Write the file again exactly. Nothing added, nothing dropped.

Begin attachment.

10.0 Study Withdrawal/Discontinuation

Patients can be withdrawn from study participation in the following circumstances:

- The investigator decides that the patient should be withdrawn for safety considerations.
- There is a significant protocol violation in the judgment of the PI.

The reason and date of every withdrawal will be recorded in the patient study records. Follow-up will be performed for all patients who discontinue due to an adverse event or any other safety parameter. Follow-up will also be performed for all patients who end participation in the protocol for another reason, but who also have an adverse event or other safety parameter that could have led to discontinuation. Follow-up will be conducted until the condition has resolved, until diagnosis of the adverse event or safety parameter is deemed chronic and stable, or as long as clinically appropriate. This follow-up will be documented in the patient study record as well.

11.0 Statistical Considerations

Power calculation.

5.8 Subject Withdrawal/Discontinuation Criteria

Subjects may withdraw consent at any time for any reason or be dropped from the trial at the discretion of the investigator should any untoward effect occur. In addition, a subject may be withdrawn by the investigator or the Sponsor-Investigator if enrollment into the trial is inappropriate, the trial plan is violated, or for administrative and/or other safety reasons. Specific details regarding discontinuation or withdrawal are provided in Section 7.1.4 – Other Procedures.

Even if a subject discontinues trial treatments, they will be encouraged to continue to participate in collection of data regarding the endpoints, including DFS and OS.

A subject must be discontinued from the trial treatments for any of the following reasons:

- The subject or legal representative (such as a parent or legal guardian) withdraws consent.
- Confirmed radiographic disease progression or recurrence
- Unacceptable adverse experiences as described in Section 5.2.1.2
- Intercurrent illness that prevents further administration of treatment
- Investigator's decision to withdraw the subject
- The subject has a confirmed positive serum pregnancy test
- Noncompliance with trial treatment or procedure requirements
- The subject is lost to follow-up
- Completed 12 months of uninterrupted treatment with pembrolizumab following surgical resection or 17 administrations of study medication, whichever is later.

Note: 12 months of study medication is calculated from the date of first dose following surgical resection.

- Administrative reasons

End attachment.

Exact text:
10.0 Study Withdrawal/Discontinuation

Patients can be withdrawn from study participation in the following circumstances:

- The investigator decides that the patient should be withdrawn for safety considerations.
- There is a significant protocol violation in the judgment of the PI.

The reason and date of every withdrawal will be recorded in the patient study records. Follow-up will be performed for all patients who discontinue due to an adverse event or any other safety parameter. Follow-up will also be performed for all patients who end participation in the protocol for another reason, but who also have an adverse event or other safety parameter that could have led to discontinuation. Follow-up will be conducted until the condition has resolved, until diagnosis of the adverse event or safety parameter is deemed chronic and stable, or as long as clinically appropriate. This follow-up will be documented in the patient study record as well.

11.0 Statistical Considerations

Power calculation.

5.8 Subject Withdrawal/Discontinuation Criteria

Subjects may withdraw consent at any time for any reason or be dropped from the trial at the discretion of the investigator should any untoward effect occur. In addition, a subject may be withdrawn by the investigator or the Sponsor-Investigator if enrollment into the trial is inappropriate, the trial plan is violated, or for administrative and/or other safety reasons. Specific details regarding discontinuation or withdrawal are provided in Section 7.1.4 – Other Procedures.

Even if a subject discontinues trial treatments, they will be encouraged to continue to participate in collection of data regarding the endpoints, including DFS and OS.

A subject must be discontinued from the trial treatments for any of the following reasons:

- The subject or legal representative (such as a parent or legal guardian) withdraws consent.
- Confirmed radiographic disease progression or recurrence
- Unacceptable adverse experiences as described in Section 5.2.1.2
- Intercurrent illness that prevents further administration of treatment
- Investigator's decision to withdraw the subject
- The subject has a confirmed positive serum pregnancy test
- Noncompliance with trial treatment or procedure requirements
- The subject is lost to follow-up
- Completed 12 months of uninterrupted treatment with pembrolizumab following surgical resection or 17 administrations of study medication, whichever is later.

Note: 12 months of study medication is calculated from the date of first dose following surgical resection.

- Administrative reasons